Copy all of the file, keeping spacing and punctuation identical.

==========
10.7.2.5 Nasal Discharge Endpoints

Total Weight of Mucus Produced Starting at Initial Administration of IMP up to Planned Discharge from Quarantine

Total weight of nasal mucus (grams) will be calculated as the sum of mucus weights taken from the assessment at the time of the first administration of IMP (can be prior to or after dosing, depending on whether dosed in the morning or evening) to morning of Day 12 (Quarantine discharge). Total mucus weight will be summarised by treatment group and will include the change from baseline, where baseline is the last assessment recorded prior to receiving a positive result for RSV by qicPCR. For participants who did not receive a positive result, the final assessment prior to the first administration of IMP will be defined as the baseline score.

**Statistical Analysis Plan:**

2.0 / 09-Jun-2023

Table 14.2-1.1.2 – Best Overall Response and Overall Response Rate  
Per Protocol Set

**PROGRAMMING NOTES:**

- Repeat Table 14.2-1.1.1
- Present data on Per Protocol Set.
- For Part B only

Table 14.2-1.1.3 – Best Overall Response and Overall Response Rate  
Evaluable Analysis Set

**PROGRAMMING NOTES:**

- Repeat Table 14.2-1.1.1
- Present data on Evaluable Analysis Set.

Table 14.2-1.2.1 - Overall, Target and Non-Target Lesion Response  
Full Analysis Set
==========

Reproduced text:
10.7.2.5 Nasal Discharge Endpoints

Total Weight of Mucus Produced Starting at Initial Administration of IMP up to Planned Discharge from Quarantine

Total weight of nasal mucus (grams) will be calculated as the sum of mucus weights taken from the assessment at the time of the first administration of IMP (can be prior to or after dosing, depending on whether dosed in the morning or evening) to morning of Day 12 (Quarantine discharge). Total mucus weight will be summarised by treatment group and will include the change from baseline, where baseline is the last assessment recorded prior to receiving a positive result for RSV by qicPCR. For participants who did not receive a positive result, the final assessment prior to the first administration of IMP will be defined as the baseline score.

**Statistical Analysis Plan:**

2.0 / 09-Jun-2023

Table 14.2-1.1.2 – Best Overall Response and Overall Response Rate  
Per Protocol Set

**PROGRAMMING NOTES:**

- Repeat Table 14.2-1.1.1
- Present data on Per Protocol Set.
- For Part B only

Table 14.2-1.1.3 – Best Overall Response and Overall Response Rate  
Evaluable Analysis Set

**PROGRAMMING NOTES:**

- Repeat Table 14.2-1.1.1
- Present data on Evaluable Analysis Set.

Table 14.2-1.2.1 - Overall, Target and Non-Target Lesion Response  
Full Analysis Set